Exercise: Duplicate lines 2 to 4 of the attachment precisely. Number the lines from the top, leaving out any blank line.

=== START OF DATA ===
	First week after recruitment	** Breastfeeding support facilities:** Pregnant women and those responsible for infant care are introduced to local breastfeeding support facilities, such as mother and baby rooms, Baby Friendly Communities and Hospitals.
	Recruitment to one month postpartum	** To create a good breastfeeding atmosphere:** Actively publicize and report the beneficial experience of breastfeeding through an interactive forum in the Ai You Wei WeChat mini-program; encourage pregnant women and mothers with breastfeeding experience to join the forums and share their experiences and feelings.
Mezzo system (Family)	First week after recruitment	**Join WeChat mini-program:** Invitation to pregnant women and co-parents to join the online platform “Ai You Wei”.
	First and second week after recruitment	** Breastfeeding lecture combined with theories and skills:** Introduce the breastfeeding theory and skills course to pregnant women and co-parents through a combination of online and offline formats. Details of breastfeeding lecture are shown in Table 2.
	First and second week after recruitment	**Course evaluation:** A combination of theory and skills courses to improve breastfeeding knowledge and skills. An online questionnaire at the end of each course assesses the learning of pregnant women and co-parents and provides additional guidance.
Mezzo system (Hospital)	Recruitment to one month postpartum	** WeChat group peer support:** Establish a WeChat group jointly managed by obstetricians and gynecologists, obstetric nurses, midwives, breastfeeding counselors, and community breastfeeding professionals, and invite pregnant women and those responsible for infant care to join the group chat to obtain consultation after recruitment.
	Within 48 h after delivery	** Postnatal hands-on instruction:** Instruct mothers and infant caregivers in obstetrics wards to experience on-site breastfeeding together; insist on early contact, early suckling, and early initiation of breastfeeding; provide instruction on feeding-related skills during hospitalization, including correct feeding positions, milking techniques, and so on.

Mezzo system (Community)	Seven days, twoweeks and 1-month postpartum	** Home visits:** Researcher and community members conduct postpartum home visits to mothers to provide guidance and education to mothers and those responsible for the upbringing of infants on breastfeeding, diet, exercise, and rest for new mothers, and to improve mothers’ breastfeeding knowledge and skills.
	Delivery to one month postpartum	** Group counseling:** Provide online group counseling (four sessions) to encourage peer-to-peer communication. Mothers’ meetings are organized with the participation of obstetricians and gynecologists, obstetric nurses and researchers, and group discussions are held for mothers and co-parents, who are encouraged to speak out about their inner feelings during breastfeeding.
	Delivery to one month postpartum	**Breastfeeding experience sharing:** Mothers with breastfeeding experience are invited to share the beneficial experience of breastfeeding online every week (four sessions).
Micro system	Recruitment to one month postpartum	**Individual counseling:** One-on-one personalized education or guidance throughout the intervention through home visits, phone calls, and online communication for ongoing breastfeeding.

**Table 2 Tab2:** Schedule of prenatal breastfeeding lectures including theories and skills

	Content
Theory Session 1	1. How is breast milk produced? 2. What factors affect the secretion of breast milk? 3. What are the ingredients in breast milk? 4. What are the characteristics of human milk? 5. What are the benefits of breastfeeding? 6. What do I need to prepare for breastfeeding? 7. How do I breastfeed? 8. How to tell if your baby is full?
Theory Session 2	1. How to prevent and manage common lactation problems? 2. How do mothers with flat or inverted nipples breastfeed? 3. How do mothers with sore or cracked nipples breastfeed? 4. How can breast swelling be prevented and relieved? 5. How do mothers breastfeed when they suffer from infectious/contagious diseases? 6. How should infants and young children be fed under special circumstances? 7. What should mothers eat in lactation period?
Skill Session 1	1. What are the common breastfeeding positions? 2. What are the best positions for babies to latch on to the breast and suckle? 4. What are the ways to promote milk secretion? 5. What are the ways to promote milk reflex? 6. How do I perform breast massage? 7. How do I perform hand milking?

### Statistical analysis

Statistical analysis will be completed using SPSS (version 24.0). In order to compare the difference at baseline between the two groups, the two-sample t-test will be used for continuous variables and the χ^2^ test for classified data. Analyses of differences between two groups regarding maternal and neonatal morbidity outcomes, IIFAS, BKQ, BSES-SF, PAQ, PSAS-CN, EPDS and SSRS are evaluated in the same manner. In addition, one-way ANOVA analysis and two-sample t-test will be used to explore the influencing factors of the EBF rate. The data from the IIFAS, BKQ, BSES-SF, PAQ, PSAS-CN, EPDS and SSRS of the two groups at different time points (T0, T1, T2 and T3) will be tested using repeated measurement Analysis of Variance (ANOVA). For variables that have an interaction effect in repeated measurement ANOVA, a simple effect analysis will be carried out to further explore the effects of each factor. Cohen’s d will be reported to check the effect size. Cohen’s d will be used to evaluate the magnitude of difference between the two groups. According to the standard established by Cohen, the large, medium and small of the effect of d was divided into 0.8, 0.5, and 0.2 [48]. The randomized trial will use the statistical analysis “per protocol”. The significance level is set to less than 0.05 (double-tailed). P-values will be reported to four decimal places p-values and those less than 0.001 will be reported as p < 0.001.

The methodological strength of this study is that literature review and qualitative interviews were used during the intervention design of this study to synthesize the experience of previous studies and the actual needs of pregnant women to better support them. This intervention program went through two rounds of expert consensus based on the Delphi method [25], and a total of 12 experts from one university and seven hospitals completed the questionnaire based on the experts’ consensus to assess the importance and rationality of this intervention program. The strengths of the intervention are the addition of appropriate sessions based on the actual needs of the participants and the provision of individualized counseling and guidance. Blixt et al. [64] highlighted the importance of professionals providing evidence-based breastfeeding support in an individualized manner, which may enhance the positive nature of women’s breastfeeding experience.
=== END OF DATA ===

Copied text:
	Recruitment to one month postpartum	** To create a good breastfeeding atmosphere:** Actively publicize and report the beneficial experience of breastfeeding through an interactive forum in the Ai You Wei WeChat mini-program; encourage pregnant women and mothers with breastfeeding experience to join the forums and share their experiences and feelings.
Mezzo system (Family)	First week after recruitment	**Join WeChat mini-program:** Invitation to pregnant women and co-parents to join the online platform “Ai You Wei”.
	First and second week after recruitment	** Breastfeeding lecture combined with theories and skills:** Introduce the breastfeeding theory and skills course to pregnant women and co-parents through a combination of online and offline formats. Details of breastfeeding lecture are shown in Table 2.